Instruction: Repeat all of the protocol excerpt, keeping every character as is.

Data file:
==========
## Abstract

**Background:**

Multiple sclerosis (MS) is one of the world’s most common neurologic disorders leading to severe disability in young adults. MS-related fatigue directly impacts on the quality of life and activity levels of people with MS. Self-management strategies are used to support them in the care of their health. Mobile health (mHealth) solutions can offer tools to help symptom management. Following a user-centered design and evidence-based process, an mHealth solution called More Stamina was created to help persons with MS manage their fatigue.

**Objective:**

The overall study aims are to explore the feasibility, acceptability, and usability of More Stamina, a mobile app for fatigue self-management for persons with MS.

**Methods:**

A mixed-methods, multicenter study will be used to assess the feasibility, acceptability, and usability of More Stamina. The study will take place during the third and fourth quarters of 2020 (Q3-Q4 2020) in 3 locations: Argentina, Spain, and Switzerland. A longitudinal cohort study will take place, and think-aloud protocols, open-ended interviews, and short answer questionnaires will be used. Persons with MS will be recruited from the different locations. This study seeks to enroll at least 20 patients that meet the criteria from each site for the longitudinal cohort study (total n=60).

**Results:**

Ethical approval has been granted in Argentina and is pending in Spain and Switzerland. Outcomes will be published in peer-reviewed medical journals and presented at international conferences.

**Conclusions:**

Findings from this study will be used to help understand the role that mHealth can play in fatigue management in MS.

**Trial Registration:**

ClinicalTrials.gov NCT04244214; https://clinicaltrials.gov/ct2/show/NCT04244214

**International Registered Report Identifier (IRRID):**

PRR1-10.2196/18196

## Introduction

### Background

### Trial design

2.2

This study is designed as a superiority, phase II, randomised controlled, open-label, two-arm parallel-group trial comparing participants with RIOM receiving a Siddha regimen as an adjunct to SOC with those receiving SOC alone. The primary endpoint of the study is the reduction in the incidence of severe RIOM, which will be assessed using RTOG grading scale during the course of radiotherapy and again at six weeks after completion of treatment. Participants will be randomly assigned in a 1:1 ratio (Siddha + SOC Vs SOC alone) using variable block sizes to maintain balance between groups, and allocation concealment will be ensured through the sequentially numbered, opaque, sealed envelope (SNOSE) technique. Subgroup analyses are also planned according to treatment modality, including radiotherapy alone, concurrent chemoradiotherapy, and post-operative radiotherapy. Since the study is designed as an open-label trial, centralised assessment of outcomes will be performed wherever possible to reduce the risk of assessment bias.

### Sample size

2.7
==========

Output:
## Abstract

**Background:**

Multiple sclerosis (MS) is one of the world’s most common neurologic disorders leading to severe disability in young adults. MS-related fatigue directly impacts on the quality of life and activity levels of people with MS. Self-management strategies are used to support them in the care of their health. Mobile health (mHealth) solutions can offer tools to help symptom management. Following a user-centered design and evidence-based process, an mHealth solution called More Stamina was created to help persons with MS manage their fatigue.

**Objective:**

The overall study aims are to explore the feasibility, acceptability, and usability of More Stamina, a mobile app for fatigue self-management for persons with MS.

**Methods:**

A mixed-methods, multicenter study will be used to assess the feasibility, acceptability, and usability of More Stamina. The study will take place during the third and fourth quarters of 2020 (Q3-Q4 2020) in 3 locations: Argentina, Spain, and Switzerland. A longitudinal cohort study will take place, and think-aloud protocols, open-ended interviews, and short answer questionnaires will be used. Persons with MS will be recruited from the different locations. This study seeks to enroll at least 20 patients that meet the criteria from each site for the longitudinal cohort study (total n=60).

**Results:**

Ethical approval has been granted in Argentina and is pending in Spain and Switzerland. Outcomes will be published in peer-reviewed medical journals and presented at international conferences.

**Conclusions:**

Findings from this study will be used to help understand the role that mHealth can play in fatigue management in MS.

**Trial Registration:**

ClinicalTrials.gov NCT04244214; https://clinicaltrials.gov/ct2/show/NCT04244214

**International Registered Report Identifier (IRRID):**

PRR1-10.2196/18196

## Introduction

### Background

### Trial design

2.2

This study is designed as a superiority, phase II, randomised controlled, open-label, two-arm parallel-group trial comparing participants with RIOM receiving a Siddha regimen as an adjunct to SOC with those receiving SOC alone. The primary endpoint of the study is the reduction in the incidence of severe RIOM, which will be assessed using RTOG grading scale during the course of radiotherapy and again at six weeks after completion of treatment. Participants will be randomly assigned in a 1:1 ratio (Siddha + SOC Vs SOC alone) using variable block sizes to maintain balance between groups, and allocation concealment will be ensured through the sequentially numbered, opaque, sealed envelope (SNOSE) technique. Subgroup analyses are also planned according to treatment modality, including radiotherapy alone, concurrent chemoradiotherapy, and post-operative radiotherapy. Since the study is designed as an open-label trial, centralised assessment of outcomes will be performed wherever possible to reduce the risk of assessment bias.

### Sample size

2.7